“We’re More Popular Than Jesus!” – Fans Burn Beatles Records When John Lennon Compared the Beatles to Jesus in 1966

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Early August 1966, Christian groups, primarily in the Southern United States took to the streets to burn the sin out of their beloved Beatles records in response to John Lennon’s remark that the Beatles were “more popular than Jesus.”

Collage of some of the newspaper headlines, Beatle protests, and “Beatle bonfires” that erupted in the U.S. following John Lennon’s “more popular than Jesus” remark, republished in ‘DateBook’ teen magazine.

It all began in March 1966, London’s Evening Standard ran a weekly series titled “How Does a Beatle Live?” that featured John Lennon, Ringo Starr, George Harrison and finally Paul McCartney. The articles were written by Maureen Cleave, who knew the group well and had interviewed them regularly since the start of Beatlemania in the United Kingdom. During the Lennon interview, and in the writing of her article – which appeared on page ten of London’s Evening Standard of March 4, 1966 – a paragraph written by Cleave described Lennon’s views on religion, noting at the end of the graph, that Lennon was then reading a lot about religion.

“Christianity will go. It will vanish and shrink. I needn’t argue about that; I’m right and I’ll be proved right. We’re more popular than Jesus now; I don’t know which will go first—rock ‘n’ roll or Christianity. Jesus was all right but his disciples were thick and ordinary. It’s them twisting it that ruins it for me.”

March 4, 1966: Portion of the original London’s Evening Standard newspaper story and layout interviewing John Lennon about his life as a Beatle, in which he made remarks about religion and Jesus, which weren’t given any special attention by the paper, nor did they bring any noticeable reaction from British readers at the time.

The article provoked no controversy in the UK. Church attendance there was in decline and Christian churches were attempting to transform their image, to make themselves more “relevant to modern times”. Both McCartney and Harrison had been baptized in the Roman Catholic Church, but neither of them followed Christianity. In his interview with Cleave, Harrison was also outspoken about organized religion, as well as the Vietnam War and authority figures in general, whether “religious or secular.” He said: “If Christianity’s as good as they say it is, it should stand up to a bit of discussion.”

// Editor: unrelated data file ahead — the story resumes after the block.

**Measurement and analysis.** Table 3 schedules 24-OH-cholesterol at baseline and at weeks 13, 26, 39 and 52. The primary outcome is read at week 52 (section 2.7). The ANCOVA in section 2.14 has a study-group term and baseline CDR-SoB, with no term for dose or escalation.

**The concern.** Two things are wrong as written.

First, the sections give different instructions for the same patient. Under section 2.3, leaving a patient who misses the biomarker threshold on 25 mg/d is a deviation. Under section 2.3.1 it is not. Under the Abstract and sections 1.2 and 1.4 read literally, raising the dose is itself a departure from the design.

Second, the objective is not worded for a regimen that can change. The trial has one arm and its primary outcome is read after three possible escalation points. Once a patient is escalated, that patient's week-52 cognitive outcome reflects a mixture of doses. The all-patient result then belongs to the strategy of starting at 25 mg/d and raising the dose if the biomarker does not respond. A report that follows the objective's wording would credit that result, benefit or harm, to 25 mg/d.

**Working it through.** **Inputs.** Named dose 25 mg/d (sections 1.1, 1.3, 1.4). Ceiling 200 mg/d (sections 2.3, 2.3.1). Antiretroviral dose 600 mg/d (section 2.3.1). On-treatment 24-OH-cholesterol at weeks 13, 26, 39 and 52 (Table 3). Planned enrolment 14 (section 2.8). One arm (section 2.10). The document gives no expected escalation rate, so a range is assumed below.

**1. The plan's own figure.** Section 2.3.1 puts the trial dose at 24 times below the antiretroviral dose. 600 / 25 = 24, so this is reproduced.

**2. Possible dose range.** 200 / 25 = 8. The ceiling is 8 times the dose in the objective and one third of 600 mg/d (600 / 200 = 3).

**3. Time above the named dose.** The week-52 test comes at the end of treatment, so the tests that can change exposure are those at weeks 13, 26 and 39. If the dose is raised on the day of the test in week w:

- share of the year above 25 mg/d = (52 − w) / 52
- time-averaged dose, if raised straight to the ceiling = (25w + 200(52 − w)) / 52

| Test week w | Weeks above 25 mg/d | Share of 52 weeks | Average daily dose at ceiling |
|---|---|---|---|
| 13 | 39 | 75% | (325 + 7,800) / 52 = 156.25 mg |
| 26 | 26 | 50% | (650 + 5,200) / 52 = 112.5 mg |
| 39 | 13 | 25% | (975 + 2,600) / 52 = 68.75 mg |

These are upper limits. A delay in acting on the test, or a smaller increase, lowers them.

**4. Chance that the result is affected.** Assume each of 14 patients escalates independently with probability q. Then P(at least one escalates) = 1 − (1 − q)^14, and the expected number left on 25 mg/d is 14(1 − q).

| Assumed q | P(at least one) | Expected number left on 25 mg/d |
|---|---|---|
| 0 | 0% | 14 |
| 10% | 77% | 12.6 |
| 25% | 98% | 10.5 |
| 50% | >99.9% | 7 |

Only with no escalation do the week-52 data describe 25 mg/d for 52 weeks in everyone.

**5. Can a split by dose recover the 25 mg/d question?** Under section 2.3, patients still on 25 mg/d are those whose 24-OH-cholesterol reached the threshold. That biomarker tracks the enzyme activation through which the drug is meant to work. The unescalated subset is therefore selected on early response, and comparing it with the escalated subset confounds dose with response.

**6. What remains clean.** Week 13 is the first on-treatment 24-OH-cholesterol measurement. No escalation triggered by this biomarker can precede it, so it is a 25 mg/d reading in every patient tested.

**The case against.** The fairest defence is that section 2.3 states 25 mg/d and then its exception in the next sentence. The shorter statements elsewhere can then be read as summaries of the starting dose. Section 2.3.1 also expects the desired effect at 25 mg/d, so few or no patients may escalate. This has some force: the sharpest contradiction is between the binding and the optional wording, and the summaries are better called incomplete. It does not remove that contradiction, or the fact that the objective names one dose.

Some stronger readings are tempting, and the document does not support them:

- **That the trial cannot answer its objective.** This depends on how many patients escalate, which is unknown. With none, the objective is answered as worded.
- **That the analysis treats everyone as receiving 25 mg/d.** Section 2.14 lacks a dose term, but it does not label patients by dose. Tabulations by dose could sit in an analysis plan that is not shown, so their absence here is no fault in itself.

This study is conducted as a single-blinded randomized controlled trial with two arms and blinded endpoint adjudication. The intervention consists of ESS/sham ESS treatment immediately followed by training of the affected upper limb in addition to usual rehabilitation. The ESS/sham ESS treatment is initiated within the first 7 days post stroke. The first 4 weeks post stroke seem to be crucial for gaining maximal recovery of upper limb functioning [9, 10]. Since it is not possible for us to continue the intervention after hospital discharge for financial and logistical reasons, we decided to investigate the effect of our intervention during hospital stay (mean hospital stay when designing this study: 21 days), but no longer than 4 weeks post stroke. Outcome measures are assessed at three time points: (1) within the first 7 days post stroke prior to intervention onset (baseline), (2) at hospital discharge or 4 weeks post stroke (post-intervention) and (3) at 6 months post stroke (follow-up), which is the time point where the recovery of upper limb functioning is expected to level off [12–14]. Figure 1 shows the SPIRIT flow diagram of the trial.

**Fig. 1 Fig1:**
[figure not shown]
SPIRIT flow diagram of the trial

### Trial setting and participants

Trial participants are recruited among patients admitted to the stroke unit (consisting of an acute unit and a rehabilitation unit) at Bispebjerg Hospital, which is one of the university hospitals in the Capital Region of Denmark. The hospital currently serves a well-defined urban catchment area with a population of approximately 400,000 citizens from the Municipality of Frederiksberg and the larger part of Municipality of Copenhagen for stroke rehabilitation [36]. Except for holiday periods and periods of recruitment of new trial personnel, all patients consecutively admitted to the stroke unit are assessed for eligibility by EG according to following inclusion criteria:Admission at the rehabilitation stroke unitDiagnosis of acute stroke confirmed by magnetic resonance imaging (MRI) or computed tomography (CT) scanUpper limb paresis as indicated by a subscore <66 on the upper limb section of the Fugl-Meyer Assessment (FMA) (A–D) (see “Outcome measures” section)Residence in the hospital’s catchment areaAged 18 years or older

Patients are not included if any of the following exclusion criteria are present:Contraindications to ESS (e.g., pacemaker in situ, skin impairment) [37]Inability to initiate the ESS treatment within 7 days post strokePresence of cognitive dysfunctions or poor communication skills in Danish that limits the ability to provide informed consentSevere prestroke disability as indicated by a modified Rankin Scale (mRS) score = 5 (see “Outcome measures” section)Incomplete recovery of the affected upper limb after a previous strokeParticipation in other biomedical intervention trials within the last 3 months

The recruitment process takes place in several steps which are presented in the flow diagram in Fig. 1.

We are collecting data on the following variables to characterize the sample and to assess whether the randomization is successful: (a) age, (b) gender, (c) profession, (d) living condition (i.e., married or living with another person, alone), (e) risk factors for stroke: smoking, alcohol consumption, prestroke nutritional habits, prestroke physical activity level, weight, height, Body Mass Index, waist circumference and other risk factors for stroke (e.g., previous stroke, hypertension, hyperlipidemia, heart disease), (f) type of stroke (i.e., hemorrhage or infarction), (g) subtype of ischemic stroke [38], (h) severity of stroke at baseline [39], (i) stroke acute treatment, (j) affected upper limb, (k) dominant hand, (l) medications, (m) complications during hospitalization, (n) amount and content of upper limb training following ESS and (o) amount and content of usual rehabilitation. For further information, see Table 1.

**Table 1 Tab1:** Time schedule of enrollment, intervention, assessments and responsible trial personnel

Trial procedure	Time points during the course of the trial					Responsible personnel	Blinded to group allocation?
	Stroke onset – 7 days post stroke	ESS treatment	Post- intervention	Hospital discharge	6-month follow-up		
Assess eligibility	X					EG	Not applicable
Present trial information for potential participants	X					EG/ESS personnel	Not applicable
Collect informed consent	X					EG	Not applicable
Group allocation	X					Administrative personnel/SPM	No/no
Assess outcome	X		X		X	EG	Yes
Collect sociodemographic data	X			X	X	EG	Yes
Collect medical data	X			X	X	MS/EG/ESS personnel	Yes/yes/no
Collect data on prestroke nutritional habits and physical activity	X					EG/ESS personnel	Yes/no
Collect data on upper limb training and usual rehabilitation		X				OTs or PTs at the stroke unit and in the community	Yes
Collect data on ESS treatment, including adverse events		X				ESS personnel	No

In late July, five months after its original publication, a U.S. teen mag called DATEbook republished the interview with Lennon. When the magazine’s final edition hit the newsstands in September – with Paul McCartney on the cover – it also used a tagline that ran second in a column of multi-colored taglines on the left side of the cover, quoting Lennon’s remark: “I don’t know which will go first — rock ‘n’ roll or Christianity.” That line was also used as the headline for the story that ran inside the magazine.

Paul McCartney on Sept 1966 DATEbook magazine cover, which also featured story on Lennon’s remarks about Jesus.

Two-page layout of the September 1966 DATEbook magazine article on John Lennon (from the March 1966 London’s Evening Standard) using the headline, “I Don’t Know Which Will Go First – Rock ‘n’ Roll Or Christianity”.

Two DJs at radio station WAQY in Birmingham, Alabama – Tommy Charles and Doug Layton – picked up on the quote, vowing to never play the Beatles and on August 8, started a “Ban the Beatles” campaign.

Birmingham disc jockeys Tommy Charles, left, and Doug Layton of Radio Station WAQY, rip and break materials representing the British pop group The Beatles, in Birmingham, Alabama, August 8, 1966. The broadcasters started a “Ban The Beatles” campaign. (AP)

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